Right-to-Work fails to get 82 votes in house
JEFFERSON CITY, Mo. — Today the house failed to get the 82 votes required for final passage of the controversial “Right-to-Work” legislation. The bill was perfected today in the House by a vote of 78-68, lacking a majority of the full house and marking a blow for Right-to-Work proponents.
Speaker Tim Jones has made the issue a top priority during his tenure as speaker. While early approval of bills only requires a majority of members present, the bill will need 82 votes — a majority of the entire chamber — to advance to the Senate where Senate leaders have been remarkably unenthusiastic about its passage.
Proponents, like Rep. Eric Burlison, R-Springfield, who sponsors the House language, says the bill merely expands freedom and choice for Missouri workers. Other supporters chided Democrats and RTW opponents for taking a too aggressive stance. Several Democrats repeatedly demanded an end to debate on the floor, repeatedly crying “let’s vote.” Burlison exclaimed on the floor that opponents of his bill were dictating to workers.
“Why are we so afraid to just give people a choice?’ Burlison said on the floor. “Freedom to Work is a necessary issue if we want a competitive advantage with the states around us.”
The bill received a hearing the third day of session and has been hotly debated over the first four months. Labor leaders are calling the defeat a clear signal that the policy does not have the support of the public.
“This ill-conceived attack on working families further demonstrates the radical agenda at work within the Missouri Republican Party aimed at destroying the middle class in favor of their wealthy political donors,” Rep. Jeff Roorda, D-Barnhardt, said.
Others saw the bipartisan rejection of the bill as a promising sign for future cooperation.
“The failure of this bill just shows that when both parties work together on issues where our focus actually should be — like education or a balanced budget or jobs — this is not a priority for our lawmakers. When we come together and reach across divides, we can reach a consensus and see that this isn’t the right solution for Missouri,” said Jeff Aboussie, President of the St. Louis Building Trades Council.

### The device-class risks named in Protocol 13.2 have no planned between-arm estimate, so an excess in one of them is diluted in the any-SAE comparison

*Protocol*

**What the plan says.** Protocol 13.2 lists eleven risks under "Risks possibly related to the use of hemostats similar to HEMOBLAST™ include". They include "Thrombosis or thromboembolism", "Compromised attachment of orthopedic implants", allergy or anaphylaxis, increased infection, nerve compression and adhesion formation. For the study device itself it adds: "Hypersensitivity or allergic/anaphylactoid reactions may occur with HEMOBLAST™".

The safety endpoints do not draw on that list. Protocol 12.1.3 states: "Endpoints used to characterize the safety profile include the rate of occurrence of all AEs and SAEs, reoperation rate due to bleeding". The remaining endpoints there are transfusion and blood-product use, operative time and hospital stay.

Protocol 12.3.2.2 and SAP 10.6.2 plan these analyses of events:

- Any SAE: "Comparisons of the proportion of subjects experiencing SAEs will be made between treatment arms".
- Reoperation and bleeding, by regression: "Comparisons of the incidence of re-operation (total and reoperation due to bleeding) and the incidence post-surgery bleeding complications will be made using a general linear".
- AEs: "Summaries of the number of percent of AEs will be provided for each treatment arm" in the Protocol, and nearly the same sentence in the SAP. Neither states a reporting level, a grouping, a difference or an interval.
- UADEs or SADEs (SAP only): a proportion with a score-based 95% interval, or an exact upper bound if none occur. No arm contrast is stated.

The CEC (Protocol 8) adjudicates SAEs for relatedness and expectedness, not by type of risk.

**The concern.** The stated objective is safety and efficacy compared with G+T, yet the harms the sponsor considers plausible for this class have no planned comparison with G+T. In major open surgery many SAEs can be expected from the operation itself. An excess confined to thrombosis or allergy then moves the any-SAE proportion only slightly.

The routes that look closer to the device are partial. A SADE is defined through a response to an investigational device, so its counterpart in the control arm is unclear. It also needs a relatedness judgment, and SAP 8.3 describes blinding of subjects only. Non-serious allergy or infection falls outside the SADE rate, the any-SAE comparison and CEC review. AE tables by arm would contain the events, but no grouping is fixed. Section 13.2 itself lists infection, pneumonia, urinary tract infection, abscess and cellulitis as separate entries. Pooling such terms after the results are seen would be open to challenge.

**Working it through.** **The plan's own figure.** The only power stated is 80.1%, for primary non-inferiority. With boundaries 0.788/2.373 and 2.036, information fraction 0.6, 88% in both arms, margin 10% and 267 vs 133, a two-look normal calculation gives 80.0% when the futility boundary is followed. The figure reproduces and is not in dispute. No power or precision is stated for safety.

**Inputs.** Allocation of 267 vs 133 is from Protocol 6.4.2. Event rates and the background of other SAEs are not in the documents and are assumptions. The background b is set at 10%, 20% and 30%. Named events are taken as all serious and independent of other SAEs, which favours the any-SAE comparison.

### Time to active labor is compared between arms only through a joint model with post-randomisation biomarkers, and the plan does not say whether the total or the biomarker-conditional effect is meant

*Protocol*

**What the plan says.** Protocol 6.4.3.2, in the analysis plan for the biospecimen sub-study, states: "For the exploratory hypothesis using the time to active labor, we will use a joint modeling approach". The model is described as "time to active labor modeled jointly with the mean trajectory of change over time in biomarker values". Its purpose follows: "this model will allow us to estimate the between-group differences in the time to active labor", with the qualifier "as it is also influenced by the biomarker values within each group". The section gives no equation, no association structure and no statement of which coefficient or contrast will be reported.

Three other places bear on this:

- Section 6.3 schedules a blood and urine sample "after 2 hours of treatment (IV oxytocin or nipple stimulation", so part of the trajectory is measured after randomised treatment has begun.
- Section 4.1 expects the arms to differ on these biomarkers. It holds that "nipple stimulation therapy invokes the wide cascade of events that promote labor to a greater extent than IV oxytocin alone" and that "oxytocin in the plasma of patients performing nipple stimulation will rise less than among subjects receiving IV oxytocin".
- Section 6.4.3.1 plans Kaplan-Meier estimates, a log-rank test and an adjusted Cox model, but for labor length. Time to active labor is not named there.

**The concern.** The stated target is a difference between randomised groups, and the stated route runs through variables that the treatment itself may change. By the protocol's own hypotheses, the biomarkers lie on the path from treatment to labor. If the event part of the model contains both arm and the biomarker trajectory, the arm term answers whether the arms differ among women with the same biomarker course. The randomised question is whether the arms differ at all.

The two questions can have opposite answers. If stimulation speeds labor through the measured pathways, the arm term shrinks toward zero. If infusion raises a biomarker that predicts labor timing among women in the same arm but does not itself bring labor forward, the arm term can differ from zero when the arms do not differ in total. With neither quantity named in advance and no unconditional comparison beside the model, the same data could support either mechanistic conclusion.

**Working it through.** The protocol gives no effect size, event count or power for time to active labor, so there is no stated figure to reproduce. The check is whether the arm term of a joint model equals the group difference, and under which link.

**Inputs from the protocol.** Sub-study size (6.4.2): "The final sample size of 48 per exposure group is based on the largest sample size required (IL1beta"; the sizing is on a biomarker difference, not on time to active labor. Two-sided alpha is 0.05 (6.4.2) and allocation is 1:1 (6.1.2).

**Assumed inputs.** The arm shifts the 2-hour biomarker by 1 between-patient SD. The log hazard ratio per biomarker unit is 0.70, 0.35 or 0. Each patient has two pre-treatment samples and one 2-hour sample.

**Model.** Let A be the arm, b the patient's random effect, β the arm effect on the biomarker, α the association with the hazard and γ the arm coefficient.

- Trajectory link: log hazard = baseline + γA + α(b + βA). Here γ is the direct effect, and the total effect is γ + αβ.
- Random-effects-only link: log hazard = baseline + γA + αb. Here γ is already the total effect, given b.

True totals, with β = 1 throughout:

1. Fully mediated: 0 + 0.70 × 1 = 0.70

Thursday is typically a day for final approval of House bills, but without 82 votes the measure will not leave the body. Opponents of the legislation say the lack of a clear consensus from House Republicans shows that the bill is misguided. Supporters counter that work isn’t finished on the legislation for this session and can be third read at any time until the legislature must adjourn on May 16.
Former Republican House Speaker Steve Tilley, who represents the AFL-CIO, said the failure to garner 82 votes is a sign bipartisan unity on the issue.
“It’s healthiest for our state when Democrats and Republicans come together to stand up for working families. I hope the cooperation continues for the betterment of our state,” Tilley said.
Mike Louis Secretary-Treasurer of the Missouri AFL-CIO celebrated the vote by adding, “Today’s vote should be a major wake-up call to the extremists who have been pushing this divisive agenda at the expense of Missouri’s middle class,” said Mike Louis, Missouri AFL-CIO Secretary Treasurer. “Although Grover Norquist did get the vote he demanded from House leaders, the strong bipartisan opposition to HB1770 stopped this unfair and unnecessary bill in its tracks for the 2014 session. Now that enough Republicans and Democrats voted in favor of the working people in their districts instead of shady special interest groups, the remaining weeks of session should be spent on jobs, not more of the ALEC agenda intended to impress deep-pocketed donors.”